For many, a bad situation
Entire towns in Kentucky and even entire counties lost electricity in the ice storm last week. In many cases, they had no running water after supplies in the water towers were used.
Many residents had no heat and with gas stations closed, no gasoline to evacuate. Many people also had no phone service, either by land lines or by cell phones. Stores were unable to open for business.
Fortunately, Hopkinsville was not affected as severely as many towns. After the storm, people from adjoining counties began coming to Hopkinsville for emergency supplies. Lines at our gas stations extended down the streets. Our stores were crowded with shoppers, and some shelves were bare.
At WalMart, I heard an announcement on the intercom: "Associates, we have no more de-icer." They didn't have much bread either, and they didn't have any kitchen matches at all. They were also out of bottled water. At Kroger, it was much the same. At Lowes, there were no heavy-duty extension cords, and only a few of the light-duty cords remained.
Generators were in high demand, but hard to find. Honda of Hopkinsville and Central Tractor both pre-sold generators from shipments they had coming in. At Lowes, I saw a woman trying to load a big barbeque grill into the trunk of her car. I am sure she was getting it so she could cook.
Christian County Public Schools have been dismissed since January 27. School is cancelled again tomorrow, making a total of 7 days missed so far due to the Ice Storm of '09.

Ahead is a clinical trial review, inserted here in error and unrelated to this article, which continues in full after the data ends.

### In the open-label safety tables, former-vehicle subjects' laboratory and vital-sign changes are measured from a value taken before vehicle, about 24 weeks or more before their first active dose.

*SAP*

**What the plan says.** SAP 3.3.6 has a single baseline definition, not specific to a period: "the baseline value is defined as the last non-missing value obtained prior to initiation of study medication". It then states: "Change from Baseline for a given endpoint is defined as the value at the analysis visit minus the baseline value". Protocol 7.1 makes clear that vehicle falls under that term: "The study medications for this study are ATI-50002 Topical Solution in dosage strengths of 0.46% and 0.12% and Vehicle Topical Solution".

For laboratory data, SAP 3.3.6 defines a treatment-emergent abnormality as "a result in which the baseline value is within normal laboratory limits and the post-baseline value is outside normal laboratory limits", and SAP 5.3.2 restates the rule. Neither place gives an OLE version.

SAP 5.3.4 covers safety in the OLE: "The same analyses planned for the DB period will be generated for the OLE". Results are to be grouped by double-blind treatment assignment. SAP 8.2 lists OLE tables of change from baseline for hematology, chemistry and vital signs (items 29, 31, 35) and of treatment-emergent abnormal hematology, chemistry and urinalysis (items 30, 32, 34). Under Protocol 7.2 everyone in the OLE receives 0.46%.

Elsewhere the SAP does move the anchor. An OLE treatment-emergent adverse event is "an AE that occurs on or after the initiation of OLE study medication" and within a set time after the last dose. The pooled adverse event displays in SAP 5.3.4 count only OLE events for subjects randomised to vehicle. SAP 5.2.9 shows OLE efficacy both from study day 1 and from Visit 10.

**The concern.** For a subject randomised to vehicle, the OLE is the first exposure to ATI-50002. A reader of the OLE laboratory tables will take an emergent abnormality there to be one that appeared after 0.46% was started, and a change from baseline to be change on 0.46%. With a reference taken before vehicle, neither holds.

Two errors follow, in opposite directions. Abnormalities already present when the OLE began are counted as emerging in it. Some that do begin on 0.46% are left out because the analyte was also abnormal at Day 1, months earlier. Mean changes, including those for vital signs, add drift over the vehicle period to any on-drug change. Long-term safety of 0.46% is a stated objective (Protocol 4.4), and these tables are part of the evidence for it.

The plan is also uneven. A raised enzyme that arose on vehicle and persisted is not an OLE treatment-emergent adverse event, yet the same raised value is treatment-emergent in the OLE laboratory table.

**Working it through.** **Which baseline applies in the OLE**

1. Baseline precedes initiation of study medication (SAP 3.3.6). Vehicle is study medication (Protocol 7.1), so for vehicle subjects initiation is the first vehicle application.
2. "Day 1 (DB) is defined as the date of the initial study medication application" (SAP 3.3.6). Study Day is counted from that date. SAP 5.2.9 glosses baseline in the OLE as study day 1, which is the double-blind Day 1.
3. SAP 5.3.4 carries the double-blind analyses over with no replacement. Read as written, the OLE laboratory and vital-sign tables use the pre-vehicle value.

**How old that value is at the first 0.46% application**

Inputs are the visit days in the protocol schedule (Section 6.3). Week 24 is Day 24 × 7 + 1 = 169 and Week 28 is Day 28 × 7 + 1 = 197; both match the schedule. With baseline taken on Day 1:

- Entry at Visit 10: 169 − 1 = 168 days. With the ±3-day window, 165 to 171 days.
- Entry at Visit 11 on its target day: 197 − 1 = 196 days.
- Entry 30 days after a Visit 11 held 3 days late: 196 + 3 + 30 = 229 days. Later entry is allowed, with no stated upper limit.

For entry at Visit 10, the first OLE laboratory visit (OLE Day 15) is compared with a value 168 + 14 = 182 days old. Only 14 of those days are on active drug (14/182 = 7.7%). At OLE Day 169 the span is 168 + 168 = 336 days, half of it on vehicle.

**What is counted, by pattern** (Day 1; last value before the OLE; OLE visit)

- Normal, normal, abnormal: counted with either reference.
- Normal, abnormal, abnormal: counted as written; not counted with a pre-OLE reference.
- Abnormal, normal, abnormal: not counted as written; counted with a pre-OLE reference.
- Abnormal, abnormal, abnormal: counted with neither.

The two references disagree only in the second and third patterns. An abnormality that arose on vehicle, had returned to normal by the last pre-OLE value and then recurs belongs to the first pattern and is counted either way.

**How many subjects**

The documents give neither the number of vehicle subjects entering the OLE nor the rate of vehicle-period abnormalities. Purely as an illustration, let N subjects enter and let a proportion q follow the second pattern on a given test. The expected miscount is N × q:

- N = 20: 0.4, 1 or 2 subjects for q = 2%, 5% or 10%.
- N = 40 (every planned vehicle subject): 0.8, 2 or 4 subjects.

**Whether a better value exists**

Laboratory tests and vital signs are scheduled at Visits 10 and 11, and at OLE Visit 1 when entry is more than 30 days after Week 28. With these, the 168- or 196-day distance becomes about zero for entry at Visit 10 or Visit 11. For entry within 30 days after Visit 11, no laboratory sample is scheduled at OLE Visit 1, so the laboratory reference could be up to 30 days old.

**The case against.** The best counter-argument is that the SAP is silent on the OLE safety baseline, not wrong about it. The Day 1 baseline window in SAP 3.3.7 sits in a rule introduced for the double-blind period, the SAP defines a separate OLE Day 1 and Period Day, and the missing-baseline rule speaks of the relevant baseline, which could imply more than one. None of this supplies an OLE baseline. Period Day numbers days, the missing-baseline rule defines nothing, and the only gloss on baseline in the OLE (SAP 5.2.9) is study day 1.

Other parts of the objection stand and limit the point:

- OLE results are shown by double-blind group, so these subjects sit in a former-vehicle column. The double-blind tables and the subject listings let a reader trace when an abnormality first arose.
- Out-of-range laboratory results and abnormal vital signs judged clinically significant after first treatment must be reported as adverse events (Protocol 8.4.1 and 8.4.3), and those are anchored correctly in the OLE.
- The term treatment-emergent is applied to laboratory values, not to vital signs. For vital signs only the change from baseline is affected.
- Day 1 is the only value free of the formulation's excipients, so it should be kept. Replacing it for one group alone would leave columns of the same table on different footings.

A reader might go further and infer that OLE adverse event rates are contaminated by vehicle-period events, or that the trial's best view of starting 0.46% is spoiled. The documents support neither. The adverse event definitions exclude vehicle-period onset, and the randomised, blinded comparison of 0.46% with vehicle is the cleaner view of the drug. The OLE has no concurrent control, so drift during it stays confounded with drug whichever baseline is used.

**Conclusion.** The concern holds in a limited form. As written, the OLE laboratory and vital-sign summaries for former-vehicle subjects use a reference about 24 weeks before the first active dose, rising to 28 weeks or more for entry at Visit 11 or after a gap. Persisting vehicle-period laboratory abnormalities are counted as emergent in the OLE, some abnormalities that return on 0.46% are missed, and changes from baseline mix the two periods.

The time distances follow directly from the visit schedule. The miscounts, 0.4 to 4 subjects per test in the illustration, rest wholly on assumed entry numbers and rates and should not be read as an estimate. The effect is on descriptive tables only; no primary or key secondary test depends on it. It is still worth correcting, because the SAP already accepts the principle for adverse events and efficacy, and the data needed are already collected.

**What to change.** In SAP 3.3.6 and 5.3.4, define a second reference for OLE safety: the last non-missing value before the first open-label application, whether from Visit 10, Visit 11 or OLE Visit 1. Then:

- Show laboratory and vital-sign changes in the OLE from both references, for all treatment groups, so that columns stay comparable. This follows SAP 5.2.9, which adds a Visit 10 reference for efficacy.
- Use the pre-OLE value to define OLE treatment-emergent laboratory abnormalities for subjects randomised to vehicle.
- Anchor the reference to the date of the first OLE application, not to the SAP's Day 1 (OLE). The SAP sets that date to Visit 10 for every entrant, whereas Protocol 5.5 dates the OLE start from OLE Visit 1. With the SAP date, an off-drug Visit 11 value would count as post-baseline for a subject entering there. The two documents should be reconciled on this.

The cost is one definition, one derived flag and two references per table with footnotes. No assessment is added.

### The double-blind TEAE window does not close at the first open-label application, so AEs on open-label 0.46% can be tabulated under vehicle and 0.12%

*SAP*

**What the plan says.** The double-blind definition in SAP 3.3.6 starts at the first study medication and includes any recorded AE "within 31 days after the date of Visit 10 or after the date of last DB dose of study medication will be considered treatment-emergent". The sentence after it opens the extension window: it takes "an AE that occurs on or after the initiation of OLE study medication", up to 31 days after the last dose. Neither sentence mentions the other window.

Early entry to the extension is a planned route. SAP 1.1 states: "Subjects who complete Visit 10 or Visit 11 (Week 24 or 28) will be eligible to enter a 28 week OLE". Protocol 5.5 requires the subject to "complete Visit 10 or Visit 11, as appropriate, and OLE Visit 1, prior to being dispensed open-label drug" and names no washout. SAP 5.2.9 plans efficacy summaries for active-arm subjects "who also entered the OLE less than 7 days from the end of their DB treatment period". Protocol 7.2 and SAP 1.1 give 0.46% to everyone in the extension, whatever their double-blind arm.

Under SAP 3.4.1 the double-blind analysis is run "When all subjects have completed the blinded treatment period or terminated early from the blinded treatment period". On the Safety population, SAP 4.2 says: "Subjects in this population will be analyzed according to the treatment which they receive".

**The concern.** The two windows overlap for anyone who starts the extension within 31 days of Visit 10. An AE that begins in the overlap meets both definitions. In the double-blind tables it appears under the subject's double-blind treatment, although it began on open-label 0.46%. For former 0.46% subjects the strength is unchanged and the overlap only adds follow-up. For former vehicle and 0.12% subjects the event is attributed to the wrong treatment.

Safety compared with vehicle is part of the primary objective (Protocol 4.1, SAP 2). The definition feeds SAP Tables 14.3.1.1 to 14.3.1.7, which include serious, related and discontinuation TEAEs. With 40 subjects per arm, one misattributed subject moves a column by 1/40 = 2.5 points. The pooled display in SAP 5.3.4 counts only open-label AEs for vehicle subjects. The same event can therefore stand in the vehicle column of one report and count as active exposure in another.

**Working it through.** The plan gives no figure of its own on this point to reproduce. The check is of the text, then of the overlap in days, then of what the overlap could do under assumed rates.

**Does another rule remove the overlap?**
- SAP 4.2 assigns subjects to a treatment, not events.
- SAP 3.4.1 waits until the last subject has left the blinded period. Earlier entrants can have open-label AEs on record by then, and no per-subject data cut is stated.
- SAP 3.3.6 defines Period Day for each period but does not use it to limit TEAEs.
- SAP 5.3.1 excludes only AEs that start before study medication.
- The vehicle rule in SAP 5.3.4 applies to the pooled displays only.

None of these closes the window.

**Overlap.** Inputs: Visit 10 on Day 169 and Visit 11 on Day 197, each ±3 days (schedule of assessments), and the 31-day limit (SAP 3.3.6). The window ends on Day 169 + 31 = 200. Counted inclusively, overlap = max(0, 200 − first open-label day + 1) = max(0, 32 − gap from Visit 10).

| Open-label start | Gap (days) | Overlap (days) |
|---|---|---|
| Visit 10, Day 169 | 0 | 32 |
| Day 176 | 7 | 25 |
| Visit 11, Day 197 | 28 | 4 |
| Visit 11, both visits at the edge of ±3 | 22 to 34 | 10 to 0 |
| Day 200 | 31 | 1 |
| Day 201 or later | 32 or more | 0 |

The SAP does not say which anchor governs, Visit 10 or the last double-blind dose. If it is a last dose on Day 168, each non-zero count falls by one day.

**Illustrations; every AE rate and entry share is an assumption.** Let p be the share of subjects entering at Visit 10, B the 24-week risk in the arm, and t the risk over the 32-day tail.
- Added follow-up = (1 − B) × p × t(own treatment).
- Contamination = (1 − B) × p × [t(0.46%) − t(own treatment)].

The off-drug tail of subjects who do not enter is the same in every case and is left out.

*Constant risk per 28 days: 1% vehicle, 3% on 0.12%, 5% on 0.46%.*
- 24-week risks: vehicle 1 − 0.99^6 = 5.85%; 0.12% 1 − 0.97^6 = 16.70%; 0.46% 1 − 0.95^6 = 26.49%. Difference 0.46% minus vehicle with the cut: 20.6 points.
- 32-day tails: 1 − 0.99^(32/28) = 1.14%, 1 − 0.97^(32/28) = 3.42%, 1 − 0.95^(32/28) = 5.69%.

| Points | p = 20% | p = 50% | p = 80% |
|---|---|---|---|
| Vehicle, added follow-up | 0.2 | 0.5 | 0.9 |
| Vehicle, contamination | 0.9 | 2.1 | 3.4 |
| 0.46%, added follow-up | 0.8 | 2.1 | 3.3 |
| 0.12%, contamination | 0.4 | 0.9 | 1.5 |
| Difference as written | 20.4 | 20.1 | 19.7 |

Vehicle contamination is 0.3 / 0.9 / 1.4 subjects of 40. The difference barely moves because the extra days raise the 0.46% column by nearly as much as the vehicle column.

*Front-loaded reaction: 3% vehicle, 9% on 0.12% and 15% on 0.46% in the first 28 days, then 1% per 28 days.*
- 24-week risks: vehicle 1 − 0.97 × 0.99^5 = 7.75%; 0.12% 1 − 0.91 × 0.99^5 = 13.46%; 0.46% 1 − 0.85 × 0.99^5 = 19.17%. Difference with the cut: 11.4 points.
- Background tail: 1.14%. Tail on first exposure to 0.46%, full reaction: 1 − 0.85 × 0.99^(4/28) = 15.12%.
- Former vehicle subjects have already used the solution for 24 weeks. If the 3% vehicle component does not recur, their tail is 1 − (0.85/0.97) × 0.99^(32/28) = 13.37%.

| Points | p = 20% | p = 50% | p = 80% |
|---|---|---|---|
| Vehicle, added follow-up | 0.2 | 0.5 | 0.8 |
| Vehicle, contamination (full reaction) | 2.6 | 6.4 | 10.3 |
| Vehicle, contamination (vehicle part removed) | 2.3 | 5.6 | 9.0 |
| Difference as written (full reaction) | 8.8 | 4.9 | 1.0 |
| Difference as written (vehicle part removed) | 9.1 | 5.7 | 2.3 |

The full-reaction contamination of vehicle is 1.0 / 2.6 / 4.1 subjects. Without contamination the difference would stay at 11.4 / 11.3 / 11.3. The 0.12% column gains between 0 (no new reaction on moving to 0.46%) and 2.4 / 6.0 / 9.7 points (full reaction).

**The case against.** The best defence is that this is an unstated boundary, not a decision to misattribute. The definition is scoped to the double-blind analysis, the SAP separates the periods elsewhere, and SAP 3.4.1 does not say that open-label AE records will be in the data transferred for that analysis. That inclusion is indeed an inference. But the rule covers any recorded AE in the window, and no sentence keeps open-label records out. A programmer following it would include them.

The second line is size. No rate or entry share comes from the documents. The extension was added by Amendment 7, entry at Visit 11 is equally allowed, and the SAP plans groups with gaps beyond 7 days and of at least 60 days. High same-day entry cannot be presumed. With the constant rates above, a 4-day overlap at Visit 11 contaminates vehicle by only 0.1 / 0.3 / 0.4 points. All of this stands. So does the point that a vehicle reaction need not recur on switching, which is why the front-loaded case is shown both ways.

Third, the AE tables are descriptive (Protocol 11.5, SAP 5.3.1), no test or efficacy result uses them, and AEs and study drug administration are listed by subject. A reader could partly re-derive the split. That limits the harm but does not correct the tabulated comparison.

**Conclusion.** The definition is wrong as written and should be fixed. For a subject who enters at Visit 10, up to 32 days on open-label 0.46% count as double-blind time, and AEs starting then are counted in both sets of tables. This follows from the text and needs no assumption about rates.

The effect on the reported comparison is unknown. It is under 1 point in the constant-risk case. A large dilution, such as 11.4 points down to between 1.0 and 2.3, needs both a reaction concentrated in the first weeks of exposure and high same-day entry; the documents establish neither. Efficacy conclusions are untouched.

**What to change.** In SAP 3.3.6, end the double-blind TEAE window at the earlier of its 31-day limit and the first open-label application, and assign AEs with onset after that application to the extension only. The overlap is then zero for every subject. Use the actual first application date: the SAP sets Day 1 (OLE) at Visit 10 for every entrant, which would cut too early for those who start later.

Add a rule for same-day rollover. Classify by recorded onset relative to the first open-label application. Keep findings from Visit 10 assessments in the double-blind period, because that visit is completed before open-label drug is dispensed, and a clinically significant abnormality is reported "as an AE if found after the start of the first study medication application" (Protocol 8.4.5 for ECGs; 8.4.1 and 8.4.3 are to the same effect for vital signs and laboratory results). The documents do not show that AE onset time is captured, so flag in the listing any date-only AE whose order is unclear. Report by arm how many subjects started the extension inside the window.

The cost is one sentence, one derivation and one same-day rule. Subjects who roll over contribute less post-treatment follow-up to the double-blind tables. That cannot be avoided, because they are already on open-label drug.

The school cancellation announcement is an automated telephone call from the district office. For several days, the message has mentioned equipment problems in schools that had power outages. Heating systems? Sprinkler systems? Cafeteria equipment? Plumbing? We don't know.
In conversations with customers at work, I often ask if everything is back to normal at their house yet. Most of them are eager to talk about the storm.
Some people didn't lose their electricity at all, or only lost it for a few hours or overnight. Some in that group mention that they didn't have a full slate of channels on their cable TV for several days. Apparently it seems to them that they suffered. If it were me, I wouldn't bring up the cable TV.
I talked to a young fellow from Cadiz. He looked like he was in his early teens. He has been volunteering at the emergency shelter that is set up in the high school gym. He doesn't think school will be held while the gym is occupied.
I asked what he did at the shelter. He explained that he helps organize blankets, pillows, and food. I suppose that they are receiving donations from the public.
On the second day after the ice storm (my first day back at work), I talked to a lady from Greenville. She told me that she had been staying in her bedroom and she was heating it with candles. She had the candles inside big coffee cans to make them safer.
She said that Greenville looked like a hurricane had gone through town. Electrical lines were lying in the streets and the trees looked like toothpicks, pointing to the sky. She remembers the damaged trees she saw when she visited her son in South Carolina, a few weeks after Hurricane Hugo hit. The trees in Greenville look the same, she said.
A co-worker's father lives in Henderson, a town on the Ohio River about an hour's drive north of Hopkinsville. He's in his early 60s and he lives by himself. He had no heat and no lights after the storm. He had been sleeping in his truck so he could run the heater when he got cold.